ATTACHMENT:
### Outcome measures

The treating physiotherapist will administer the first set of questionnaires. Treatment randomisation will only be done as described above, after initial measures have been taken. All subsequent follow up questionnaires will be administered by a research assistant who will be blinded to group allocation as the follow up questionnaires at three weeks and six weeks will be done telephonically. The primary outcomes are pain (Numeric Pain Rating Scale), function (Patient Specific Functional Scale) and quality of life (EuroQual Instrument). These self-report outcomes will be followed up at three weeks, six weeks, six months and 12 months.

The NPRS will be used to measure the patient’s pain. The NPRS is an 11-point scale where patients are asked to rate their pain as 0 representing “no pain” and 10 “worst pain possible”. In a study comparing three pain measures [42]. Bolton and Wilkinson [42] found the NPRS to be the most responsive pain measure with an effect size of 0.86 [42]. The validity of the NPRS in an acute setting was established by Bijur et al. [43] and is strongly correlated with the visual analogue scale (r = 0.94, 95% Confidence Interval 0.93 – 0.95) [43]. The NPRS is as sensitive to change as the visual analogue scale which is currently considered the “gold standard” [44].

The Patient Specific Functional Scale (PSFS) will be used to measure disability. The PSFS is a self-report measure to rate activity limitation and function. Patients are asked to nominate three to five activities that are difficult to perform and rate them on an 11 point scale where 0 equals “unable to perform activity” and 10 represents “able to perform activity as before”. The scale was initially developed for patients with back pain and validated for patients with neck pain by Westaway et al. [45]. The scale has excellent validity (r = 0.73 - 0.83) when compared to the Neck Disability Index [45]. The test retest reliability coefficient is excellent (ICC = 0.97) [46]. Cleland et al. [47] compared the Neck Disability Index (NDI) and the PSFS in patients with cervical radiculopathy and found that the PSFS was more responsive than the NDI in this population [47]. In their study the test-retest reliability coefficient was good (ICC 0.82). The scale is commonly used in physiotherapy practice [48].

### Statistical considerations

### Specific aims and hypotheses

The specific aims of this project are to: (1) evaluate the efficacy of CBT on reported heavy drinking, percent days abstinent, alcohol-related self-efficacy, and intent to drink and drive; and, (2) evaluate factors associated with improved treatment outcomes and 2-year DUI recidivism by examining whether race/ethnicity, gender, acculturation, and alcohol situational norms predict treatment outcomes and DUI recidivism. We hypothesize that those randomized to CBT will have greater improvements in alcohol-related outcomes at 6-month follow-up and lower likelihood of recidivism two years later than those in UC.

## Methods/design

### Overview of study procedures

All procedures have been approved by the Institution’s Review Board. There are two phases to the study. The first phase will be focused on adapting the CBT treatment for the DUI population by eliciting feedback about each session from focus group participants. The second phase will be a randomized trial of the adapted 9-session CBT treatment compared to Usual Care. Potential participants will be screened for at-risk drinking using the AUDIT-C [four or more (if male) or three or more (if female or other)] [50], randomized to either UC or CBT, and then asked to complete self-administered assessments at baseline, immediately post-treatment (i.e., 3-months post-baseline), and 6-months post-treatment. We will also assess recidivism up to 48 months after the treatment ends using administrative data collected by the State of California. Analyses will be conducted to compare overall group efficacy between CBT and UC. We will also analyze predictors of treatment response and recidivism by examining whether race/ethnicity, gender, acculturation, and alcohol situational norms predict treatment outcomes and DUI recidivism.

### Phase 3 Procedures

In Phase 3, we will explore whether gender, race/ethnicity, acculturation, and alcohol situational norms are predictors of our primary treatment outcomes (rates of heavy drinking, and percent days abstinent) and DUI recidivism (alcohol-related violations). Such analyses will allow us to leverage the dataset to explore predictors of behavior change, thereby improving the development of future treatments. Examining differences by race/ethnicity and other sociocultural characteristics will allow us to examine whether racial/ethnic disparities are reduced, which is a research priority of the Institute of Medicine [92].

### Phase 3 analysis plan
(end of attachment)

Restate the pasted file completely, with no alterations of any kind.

### Outcome measures

The treating physiotherapist will administer the first set of questionnaires. Treatment randomisation will only be done as described above, after initial measures have been taken. All subsequent follow up questionnaires will be administered by a research assistant who will be blinded to group allocation as the follow up questionnaires at three weeks and six weeks will be done telephonically. The primary outcomes are pain (Numeric Pain Rating Scale), function (Patient Specific Functional Scale) and quality of life (EuroQual Instrument). These self-report outcomes will be followed up at three weeks, six weeks, six months and 12 months.

The NPRS will be used to measure the patient’s pain. The NPRS is an 11-point scale where patients are asked to rate their pain as 0 representing “no pain” and 10 “worst pain possible”. In a study comparing three pain measures [42]. Bolton and Wilkinson [42] found the NPRS to be the most responsive pain measure with an effect size of 0.86 [42]. The validity of the NPRS in an acute setting was established by Bijur et al. [43] and is strongly correlated with the visual analogue scale (r = 0.94, 95% Confidence Interval 0.93 – 0.95) [43]. The NPRS is as sensitive to change as the visual analogue scale which is currently considered the “gold standard” [44].

The Patient Specific Functional Scale (PSFS) will be used to measure disability. The PSFS is a self-report measure to rate activity limitation and function. Patients are asked to nominate three to five activities that are difficult to perform and rate them on an 11 point scale where 0 equals “unable to perform activity” and 10 represents “able to perform activity as before”. The scale was initially developed for patients with back pain and validated for patients with neck pain by Westaway et al. [45]. The scale has excellent validity (r = 0.73 - 0.83) when compared to the Neck Disability Index [45]. The test retest reliability coefficient is excellent (ICC = 0.97) [46]. Cleland et al. [47] compared the Neck Disability Index (NDI) and the PSFS in patients with cervical radiculopathy and found that the PSFS was more responsive than the NDI in this population [47]. In their study the test-retest reliability coefficient was good (ICC 0.82). The scale is commonly used in physiotherapy practice [48].

### Statistical considerations

### Specific aims and hypotheses

The specific aims of this project are to: (1) evaluate the efficacy of CBT on reported heavy drinking, percent days abstinent, alcohol-related self-efficacy, and intent to drink and drive; and, (2) evaluate factors associated with improved treatment outcomes and 2-year DUI recidivism by examining whether race/ethnicity, gender, acculturation, and alcohol situational norms predict treatment outcomes and DUI recidivism. We hypothesize that those randomized to CBT will have greater improvements in alcohol-related outcomes at 6-month follow-up and lower likelihood of recidivism two years later than those in UC.

## Methods/design

### Overview of study procedures

All procedures have been approved by the Institution’s Review Board. There are two phases to the study. The first phase will be focused on adapting the CBT treatment for the DUI population by eliciting feedback about each session from focus group participants. The second phase will be a randomized trial of the adapted 9-session CBT treatment compared to Usual Care. Potential participants will be screened for at-risk drinking using the AUDIT-C [four or more (if male) or three or more (if female or other)] [50], randomized to either UC or CBT, and then asked to complete self-administered assessments at baseline, immediately post-treatment (i.e., 3-months post-baseline), and 6-months post-treatment. We will also assess recidivism up to 48 months after the treatment ends using administrative data collected by the State of California. Analyses will be conducted to compare overall group efficacy between CBT and UC. We will also analyze predictors of treatment response and recidivism by examining whether race/ethnicity, gender, acculturation, and alcohol situational norms predict treatment outcomes and DUI recidivism.

### Phase 3 Procedures

In Phase 3, we will explore whether gender, race/ethnicity, acculturation, and alcohol situational norms are predictors of our primary treatment outcomes (rates of heavy drinking, and percent days abstinent) and DUI recidivism (alcohol-related violations). Such analyses will allow us to leverage the dataset to explore predictors of behavior change, thereby improving the development of future treatments. Examining differences by race/ethnicity and other sociocultural characteristics will allow us to examine whether racial/ethnic disparities are reduced, which is a research priority of the Institute of Medicine [92].

### Phase 3 analysis plan